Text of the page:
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Gabriel S. Maloof’s Syrian & Oriental Record Shop in Boston’s Syrian Neighborhood

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    Gabriel S. Maloof’s Syrian & Oriental Record Shop in Boston’s Syrian Neighborhood     The stamp on this label reads," Gabriel S. Maloof, Dealer in Syrian & Oriental Records,  93A Hudson Street, Boston, MA." Courtesy of Richard M. Breaux collection. Much of the research and writing on Arab Americans, Arab American music, and Arab American 78 RPM records has focused on Manhattan and Brooklyn’s "Little Syria" or the Detroit/Dearborn metropolitan area. Although Boston’s "Syriantown" neighborhood has received increasing attention with respect to its restaurants, churches, and businesses, these same sources, say very little specifically about the role of music and record shops in Boston’s “Little Syria” even though we know that by the late 1920s and early 1930s there was at least one well-known record seller in Boston’s neighborhood that centered around Hudson Street, Tyler, Harrison Avenue, Oliver Place, and the area adjacent to Boston’s Chinatown –

Jalil Azzouz: A Palestinian Oudist at Home on the Midwest Mahrajan Circuit

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  Jalil Azzouz: A Palestinian Oudist at Home on the Midwest Mahrajan Circuit Jalil Azzouz, 1956. Photo courtesy of Richard M. Breaux collection. The second wave of Arab immigration to the United States began after World War II, which officially ended in September 1945. The government continued to enforce quotas on immigrants to the US from Middle Eastern countries. Even immigrants to the US from Palestine, which came under British mandate rule, faced restrictions. No matter Great Britain’s ally status during the second World War, nor small changes in the ability of certain groups of immigrants newly permitted to become naturalized citizens, the second wave of Arab emigrants, especially those from Palestine and Jordan, became more visibly present in their sponsorship of events on the eastern, midwestern, and southern hafli and mahrajan circuits. In the late 1920s and early 1930s, Palestinian youth grew increasing impatient with the British Mandate government’s  persecution of Palestinia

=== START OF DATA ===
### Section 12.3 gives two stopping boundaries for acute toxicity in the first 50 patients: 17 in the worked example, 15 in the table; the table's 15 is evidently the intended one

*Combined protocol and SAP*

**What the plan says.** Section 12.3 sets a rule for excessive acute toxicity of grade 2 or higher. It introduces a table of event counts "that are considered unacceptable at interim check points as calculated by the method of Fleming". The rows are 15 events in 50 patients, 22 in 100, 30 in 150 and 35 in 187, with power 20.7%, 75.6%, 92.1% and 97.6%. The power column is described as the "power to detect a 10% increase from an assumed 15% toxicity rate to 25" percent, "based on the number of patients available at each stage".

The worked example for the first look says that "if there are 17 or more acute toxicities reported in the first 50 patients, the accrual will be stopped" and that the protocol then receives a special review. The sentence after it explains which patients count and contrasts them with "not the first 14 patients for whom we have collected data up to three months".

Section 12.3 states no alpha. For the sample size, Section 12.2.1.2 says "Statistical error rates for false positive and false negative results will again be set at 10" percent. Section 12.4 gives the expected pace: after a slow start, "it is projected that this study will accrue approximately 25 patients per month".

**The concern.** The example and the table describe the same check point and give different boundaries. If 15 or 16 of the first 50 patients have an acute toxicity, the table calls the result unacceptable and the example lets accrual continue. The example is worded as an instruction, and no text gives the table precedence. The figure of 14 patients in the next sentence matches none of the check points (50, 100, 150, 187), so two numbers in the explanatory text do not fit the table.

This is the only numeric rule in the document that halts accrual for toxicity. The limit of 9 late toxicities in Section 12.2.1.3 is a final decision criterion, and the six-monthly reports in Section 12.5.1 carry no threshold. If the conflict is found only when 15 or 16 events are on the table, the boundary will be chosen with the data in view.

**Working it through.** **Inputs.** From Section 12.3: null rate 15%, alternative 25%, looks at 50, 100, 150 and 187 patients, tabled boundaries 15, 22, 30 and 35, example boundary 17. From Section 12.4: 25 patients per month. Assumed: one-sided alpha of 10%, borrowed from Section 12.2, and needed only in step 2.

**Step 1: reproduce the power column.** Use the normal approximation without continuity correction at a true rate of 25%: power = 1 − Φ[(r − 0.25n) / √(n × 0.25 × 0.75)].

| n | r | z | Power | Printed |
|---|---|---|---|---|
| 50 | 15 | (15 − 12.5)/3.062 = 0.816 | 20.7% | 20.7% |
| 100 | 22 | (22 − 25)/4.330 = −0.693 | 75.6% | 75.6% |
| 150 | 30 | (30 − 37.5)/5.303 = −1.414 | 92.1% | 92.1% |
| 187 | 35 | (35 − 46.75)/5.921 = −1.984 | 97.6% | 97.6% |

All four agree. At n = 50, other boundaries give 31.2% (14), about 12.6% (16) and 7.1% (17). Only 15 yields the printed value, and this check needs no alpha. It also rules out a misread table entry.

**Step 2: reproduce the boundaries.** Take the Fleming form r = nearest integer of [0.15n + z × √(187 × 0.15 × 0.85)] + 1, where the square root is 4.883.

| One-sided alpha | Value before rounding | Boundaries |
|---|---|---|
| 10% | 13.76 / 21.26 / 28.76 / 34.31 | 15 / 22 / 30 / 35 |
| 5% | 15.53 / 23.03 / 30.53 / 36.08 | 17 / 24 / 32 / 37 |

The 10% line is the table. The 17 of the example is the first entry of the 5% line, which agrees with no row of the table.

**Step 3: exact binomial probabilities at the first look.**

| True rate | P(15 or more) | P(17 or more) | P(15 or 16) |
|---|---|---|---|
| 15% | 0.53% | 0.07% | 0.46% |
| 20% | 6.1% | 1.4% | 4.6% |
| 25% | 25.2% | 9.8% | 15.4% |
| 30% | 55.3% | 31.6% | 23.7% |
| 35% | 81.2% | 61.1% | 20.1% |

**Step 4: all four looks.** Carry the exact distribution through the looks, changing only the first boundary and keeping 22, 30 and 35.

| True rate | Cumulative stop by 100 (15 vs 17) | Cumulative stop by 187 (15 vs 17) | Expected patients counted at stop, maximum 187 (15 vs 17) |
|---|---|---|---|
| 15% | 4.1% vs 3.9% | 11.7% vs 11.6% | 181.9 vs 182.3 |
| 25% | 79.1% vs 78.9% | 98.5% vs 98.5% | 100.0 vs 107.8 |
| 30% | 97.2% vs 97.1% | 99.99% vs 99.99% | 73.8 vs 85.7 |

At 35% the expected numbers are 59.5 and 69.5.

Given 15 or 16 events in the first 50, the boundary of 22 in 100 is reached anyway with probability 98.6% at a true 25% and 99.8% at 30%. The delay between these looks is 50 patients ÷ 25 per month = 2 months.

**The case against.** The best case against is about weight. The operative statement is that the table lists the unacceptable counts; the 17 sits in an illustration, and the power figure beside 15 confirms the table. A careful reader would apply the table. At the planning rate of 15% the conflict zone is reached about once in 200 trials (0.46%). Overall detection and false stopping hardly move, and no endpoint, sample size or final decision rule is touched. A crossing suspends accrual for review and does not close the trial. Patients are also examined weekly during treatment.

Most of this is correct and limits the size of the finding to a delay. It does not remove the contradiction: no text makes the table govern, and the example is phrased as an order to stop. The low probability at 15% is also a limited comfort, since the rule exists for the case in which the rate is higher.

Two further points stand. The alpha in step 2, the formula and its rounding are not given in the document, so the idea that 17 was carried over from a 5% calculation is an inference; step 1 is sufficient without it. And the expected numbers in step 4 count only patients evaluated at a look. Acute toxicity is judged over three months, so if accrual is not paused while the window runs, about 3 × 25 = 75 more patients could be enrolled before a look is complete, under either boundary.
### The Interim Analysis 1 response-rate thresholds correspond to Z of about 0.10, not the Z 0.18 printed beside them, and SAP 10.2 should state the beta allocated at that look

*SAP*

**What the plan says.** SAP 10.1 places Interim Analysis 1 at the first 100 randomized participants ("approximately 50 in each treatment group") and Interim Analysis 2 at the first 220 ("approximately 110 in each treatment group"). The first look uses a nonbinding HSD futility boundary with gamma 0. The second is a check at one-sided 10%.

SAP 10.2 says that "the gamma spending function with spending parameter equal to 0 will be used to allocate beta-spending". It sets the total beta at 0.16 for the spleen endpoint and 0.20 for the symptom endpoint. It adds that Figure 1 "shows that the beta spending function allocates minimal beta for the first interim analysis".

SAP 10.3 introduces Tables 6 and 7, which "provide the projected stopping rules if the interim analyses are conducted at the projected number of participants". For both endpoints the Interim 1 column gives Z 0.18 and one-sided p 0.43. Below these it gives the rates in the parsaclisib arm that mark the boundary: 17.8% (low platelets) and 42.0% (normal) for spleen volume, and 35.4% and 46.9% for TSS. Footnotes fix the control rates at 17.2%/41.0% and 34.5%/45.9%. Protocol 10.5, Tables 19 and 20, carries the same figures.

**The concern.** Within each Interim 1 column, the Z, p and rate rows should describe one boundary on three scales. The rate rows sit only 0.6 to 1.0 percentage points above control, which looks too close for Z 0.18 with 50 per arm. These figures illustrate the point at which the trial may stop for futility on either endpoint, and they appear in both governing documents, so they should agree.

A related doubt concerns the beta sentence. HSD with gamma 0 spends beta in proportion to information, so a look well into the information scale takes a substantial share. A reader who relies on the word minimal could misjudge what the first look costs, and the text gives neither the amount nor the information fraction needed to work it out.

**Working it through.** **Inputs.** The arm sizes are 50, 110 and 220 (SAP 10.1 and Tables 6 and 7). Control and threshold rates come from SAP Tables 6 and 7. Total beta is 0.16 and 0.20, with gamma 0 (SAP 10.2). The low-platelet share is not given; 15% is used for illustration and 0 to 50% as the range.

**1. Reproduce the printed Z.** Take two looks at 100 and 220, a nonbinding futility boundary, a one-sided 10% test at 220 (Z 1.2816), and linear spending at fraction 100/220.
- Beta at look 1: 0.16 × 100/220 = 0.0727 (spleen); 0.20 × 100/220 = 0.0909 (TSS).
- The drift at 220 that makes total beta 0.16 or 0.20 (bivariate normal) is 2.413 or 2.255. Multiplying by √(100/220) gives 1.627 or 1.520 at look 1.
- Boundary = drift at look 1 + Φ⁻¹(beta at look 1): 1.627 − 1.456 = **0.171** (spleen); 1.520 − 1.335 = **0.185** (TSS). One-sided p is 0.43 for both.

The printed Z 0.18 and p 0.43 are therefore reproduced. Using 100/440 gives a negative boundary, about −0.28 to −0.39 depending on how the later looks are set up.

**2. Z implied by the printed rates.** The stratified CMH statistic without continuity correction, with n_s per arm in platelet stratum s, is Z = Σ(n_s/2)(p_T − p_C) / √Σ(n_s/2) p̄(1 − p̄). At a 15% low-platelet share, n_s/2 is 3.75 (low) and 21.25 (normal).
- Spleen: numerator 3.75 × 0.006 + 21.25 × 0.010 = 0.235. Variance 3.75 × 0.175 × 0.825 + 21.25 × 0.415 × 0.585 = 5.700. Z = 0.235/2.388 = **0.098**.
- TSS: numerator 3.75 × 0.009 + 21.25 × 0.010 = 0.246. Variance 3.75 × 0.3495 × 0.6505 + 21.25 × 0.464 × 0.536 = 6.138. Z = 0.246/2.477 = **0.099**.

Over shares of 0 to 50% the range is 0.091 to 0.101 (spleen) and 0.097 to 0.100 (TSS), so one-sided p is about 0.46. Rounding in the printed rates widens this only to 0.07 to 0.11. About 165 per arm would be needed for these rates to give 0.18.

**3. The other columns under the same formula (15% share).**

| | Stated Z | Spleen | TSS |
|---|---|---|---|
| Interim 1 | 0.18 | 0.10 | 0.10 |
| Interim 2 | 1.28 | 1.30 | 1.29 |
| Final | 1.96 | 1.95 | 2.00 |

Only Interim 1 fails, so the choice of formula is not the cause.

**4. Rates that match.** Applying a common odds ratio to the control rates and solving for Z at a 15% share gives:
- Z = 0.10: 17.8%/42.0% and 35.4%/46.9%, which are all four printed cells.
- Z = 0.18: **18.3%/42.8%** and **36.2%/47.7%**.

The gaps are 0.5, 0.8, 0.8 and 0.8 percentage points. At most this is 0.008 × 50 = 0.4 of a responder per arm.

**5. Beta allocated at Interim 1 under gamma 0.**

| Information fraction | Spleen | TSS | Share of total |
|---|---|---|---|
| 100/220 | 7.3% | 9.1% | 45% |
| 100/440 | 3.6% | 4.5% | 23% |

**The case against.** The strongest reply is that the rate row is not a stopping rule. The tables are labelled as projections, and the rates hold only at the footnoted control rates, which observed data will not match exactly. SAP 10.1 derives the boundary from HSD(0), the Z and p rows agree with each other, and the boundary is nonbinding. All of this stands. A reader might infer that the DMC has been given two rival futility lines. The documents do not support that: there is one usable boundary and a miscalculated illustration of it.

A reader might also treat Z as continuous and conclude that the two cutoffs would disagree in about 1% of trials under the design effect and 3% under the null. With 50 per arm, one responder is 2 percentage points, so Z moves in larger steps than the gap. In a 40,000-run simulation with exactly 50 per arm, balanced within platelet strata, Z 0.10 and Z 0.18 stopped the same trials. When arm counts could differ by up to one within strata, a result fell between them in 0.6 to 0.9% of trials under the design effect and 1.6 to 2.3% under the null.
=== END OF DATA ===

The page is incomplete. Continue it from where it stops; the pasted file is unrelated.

Mike Hamway: Syrian American Derbakist Extraodinaire

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  Mike Hamway: Syrian American Derbakist Extraodinaire  Mike Hamway, Derbake Player. Courtesy of Richard M. Breaux collection. Usually in Arabic music ensembles, a lead singer, oudist, or violinist gets the majority of attention or have the opportunity to showcase their talents in an oud or violin taqsim. Derbake (dirbakeh, darbuka) players or drum players hardly ever warrant attention, but this month’s post changes all that. One of the most sought after, East Coast derbake players of the middle period was older than many of the other musicians with whom he performed. This fact also helps us understand his passing in the 1960s as the nightclub era was in its infancy. This derbake player is best known for performing with Anton Abdelahad , Joe Budway, Philip Solomon, and Russell Bunai . We’re talking about, of course – Mike Hamway. Mike Hamway was born Michayel Hamway 7 November 1892 in Aleppo, Syria. It’s unclear how many siblings he had or who taught him to play the derbake, but Hamwa